Money, it’s the thing you need but have no idea what to do with.

Let’s dive into this.

The average American doesn’t save enough money for retirement. A lot of my generation (Generation Y) are not even thinking about saving for retirement because they either are in jobs that don’t pay enough for them to be able to save and/or they simply don’t know how to save. This lack of knowledge isn’t purposeful on our part, because the knowledge to know how to save and budget wasn’t taught to us as in-depth in schools like our parents generation.

Which means as our generation ages, and robots rise up to be our new overlords, jobs will become more and more scarce. This adds up to a lot of Gen Y working long hours until they’re dead while earning a wage that is significantly lower than when our parents were our age; or not working at all.

It’s easy to be nihilistic in the face of something like this, to say, “Screw it, I’m going to live life while I can because tomorrow is going to be terrible anyway.” And that’s a fun way to live, for now, until your body that felt invincible throughout your teens/mid-twenties begins to wear down. When the act of moving itself seems challenging and medical bills are now a part of your life. In the moment of now, you’ll make those great memories, but memories aren’t going to help you pay your mortgage or your debt.

What’s going to do that is simple saving, starting now.

Here’s how you can help your future self not hate your past self:

  1. Put together a budget– There are plenty of free online services that will help you keep yourself in check with spending. Check out Ynab.
  2. Go beyond a savings account– Savings accounts are nice to have, but really they should be used for saving toward something or having enough money in it to keep you afloat for 6 months. Once you reach your savings goal, you should start investing into a Roth IRA, 401K or invest in a mutual fund.
  3. Start a Roth IRA– My high school economics teacher preached this everyday, did I listen, no; and now I am just starting to do this. Just putting in $20 or $5 a week is going to help as these accounts are higher interest and cannot be touched until you’re in your 60’s. Then you can withdraw tax free; if you have to dip into it earlier you will get hit with a fine.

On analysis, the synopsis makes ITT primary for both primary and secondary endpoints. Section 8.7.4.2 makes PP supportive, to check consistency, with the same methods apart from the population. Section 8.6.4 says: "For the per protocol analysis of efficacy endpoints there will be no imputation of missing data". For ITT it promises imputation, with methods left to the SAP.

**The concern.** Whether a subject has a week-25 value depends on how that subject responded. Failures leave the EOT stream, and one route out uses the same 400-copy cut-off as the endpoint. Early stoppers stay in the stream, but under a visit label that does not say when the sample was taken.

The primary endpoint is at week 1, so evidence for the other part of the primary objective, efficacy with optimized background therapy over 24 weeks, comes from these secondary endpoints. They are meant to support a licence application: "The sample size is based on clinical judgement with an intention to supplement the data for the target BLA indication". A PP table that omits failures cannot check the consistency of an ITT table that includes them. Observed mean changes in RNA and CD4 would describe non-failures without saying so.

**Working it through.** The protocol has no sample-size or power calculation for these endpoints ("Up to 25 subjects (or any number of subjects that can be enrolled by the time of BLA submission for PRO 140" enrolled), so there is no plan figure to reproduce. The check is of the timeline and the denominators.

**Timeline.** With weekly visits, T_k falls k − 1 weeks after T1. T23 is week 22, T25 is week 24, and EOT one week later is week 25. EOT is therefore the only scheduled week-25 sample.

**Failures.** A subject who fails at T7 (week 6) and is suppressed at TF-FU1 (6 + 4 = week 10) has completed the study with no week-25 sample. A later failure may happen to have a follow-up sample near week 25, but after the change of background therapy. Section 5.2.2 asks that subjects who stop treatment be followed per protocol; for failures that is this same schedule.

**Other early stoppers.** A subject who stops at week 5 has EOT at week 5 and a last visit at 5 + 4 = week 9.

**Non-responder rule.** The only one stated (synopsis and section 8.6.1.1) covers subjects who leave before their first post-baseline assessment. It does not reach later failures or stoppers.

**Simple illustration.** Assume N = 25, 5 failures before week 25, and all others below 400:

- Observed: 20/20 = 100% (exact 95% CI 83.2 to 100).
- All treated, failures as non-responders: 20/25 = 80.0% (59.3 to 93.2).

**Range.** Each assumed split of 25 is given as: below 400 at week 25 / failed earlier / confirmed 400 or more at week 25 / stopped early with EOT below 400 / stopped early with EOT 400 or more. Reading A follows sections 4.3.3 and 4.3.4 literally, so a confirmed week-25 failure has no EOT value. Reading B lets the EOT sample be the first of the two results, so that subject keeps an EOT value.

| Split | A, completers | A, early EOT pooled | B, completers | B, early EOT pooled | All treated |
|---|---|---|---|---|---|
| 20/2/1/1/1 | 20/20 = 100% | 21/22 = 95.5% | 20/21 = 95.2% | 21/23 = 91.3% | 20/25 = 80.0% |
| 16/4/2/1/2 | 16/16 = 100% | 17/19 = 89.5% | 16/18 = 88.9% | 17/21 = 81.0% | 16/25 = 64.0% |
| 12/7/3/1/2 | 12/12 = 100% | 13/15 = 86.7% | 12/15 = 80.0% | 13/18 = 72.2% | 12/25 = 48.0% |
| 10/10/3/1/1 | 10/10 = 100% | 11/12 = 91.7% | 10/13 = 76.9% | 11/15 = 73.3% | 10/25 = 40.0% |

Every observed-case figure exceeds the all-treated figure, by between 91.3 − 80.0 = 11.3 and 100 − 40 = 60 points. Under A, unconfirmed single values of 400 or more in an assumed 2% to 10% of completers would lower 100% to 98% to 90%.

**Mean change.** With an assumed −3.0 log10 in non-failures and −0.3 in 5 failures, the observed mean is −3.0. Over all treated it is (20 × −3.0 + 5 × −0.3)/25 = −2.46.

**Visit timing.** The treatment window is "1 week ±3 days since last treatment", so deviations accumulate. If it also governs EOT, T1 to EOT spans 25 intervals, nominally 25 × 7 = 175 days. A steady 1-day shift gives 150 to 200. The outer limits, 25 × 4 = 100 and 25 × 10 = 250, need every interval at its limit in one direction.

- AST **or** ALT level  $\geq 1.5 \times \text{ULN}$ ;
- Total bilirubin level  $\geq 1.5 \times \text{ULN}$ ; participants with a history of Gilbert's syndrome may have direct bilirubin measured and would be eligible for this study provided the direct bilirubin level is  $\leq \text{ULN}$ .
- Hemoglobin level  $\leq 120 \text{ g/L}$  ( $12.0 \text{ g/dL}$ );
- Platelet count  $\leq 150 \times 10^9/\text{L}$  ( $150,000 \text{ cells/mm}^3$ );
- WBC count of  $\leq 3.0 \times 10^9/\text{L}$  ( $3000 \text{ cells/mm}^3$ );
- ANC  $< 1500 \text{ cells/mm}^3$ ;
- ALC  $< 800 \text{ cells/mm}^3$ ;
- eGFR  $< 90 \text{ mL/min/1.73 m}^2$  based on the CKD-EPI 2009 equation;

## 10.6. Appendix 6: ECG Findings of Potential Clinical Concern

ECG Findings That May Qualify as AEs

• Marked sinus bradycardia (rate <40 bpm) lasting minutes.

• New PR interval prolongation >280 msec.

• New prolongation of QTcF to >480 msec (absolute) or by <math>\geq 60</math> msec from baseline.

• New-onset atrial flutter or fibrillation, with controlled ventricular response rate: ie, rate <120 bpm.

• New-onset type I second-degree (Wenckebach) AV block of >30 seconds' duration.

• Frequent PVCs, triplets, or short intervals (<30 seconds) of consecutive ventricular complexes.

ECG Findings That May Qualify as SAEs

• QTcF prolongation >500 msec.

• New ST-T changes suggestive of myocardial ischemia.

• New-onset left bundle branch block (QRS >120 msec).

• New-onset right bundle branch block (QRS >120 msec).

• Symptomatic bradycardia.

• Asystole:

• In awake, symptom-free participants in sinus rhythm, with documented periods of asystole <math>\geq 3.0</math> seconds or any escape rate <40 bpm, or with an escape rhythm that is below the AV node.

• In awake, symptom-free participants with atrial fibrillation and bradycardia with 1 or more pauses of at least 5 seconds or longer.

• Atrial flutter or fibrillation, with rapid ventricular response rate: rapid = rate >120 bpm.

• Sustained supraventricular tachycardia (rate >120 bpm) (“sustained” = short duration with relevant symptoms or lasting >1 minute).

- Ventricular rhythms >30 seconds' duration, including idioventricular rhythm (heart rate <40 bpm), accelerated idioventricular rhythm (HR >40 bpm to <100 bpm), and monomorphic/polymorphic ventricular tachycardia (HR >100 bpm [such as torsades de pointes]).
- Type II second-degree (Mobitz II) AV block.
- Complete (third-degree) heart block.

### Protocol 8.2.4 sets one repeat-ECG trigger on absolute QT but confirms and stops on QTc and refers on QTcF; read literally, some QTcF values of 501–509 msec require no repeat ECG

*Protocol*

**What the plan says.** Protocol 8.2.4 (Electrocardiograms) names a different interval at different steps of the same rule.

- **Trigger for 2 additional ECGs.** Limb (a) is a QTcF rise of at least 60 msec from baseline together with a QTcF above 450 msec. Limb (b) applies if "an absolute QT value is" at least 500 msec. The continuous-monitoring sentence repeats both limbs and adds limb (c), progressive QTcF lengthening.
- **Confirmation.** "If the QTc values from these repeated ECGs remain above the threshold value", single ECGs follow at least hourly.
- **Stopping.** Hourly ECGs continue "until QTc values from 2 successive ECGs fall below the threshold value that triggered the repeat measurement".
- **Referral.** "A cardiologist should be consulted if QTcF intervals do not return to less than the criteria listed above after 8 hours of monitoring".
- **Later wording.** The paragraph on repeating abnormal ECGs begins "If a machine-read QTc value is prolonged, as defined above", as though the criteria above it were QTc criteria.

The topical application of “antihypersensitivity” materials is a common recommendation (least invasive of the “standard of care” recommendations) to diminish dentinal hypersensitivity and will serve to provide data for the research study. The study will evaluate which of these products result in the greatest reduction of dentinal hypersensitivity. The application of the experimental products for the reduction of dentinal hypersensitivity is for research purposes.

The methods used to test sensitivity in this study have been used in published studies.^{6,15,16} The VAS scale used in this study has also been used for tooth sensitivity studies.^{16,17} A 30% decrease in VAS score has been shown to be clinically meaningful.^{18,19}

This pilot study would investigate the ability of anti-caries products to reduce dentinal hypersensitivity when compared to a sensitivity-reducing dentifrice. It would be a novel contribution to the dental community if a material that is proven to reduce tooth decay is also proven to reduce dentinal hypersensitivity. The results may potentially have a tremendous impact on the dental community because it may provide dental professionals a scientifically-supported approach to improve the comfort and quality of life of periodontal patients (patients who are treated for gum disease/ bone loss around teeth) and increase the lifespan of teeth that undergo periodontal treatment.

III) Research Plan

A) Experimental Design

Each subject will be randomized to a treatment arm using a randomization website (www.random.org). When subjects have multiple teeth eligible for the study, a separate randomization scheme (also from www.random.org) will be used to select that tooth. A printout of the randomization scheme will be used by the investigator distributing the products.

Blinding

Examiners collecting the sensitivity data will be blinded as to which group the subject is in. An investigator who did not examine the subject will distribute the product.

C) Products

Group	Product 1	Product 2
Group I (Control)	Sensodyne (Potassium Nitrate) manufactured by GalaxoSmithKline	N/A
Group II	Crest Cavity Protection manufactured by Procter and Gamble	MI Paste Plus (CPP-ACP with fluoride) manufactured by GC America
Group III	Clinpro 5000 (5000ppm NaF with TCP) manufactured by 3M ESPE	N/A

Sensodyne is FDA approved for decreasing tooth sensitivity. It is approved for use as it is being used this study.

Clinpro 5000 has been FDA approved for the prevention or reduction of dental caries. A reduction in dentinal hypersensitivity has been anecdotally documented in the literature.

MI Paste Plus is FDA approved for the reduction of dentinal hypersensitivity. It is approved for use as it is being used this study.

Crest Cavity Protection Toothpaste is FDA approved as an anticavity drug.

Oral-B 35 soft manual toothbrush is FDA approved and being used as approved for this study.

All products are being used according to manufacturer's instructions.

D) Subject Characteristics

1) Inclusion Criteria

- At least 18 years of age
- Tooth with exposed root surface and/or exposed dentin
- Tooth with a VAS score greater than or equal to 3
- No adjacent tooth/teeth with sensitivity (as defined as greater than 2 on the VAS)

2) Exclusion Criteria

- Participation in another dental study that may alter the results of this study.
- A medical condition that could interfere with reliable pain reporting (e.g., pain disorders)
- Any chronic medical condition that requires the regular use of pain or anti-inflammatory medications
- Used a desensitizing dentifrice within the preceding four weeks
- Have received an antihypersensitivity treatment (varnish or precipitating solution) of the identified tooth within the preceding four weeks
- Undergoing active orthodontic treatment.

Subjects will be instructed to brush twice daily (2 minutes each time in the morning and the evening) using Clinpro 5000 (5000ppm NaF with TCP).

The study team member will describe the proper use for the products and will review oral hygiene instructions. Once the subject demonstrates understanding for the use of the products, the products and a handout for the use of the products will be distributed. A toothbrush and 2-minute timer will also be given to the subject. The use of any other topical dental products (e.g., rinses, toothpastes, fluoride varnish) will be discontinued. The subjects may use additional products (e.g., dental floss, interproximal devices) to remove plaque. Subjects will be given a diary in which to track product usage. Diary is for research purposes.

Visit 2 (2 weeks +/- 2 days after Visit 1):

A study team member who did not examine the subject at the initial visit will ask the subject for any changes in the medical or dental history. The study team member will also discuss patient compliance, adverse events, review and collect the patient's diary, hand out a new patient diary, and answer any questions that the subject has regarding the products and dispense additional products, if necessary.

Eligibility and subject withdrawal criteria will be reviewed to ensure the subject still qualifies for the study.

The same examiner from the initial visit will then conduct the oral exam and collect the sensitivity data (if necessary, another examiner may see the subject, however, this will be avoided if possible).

4. Start a Mutual Fund– Mutual funds are professional managed investments that are usually pretty safe and can yield a solid return on your money. It sounds boring, but boring in money terms usually means responsible.
  5. Start a 401k– 401k’s are usually for those who are working at a business that offers them, but these travel with you between companies. Always be sure to ask if a company has a 401K plan and what they match. An average match rate is 2.7%, which means the company you’re working for will match 2.7% of the amount you’re putting into the 401k. These can be a bit complicated, but just start tucking away a little bit at a time. It will help.

I know that what I just said sounds a little boring, but it’s a solid base to start saving some cash for when you’re older. Yes, numbers are confusing, but finding a financial planner will help out a lot; and if professional athletes are starting to use them, that’s means planners are cool, so don’t be a fool.

In the end, this is advice, and I hope it helped.

Written by Maz

Nick enjoys making things and drinking coffee, specifically the latter, for without it the former wouldn’t get done. He also wrote a book titled "Where Monsters Lie & Other Tales"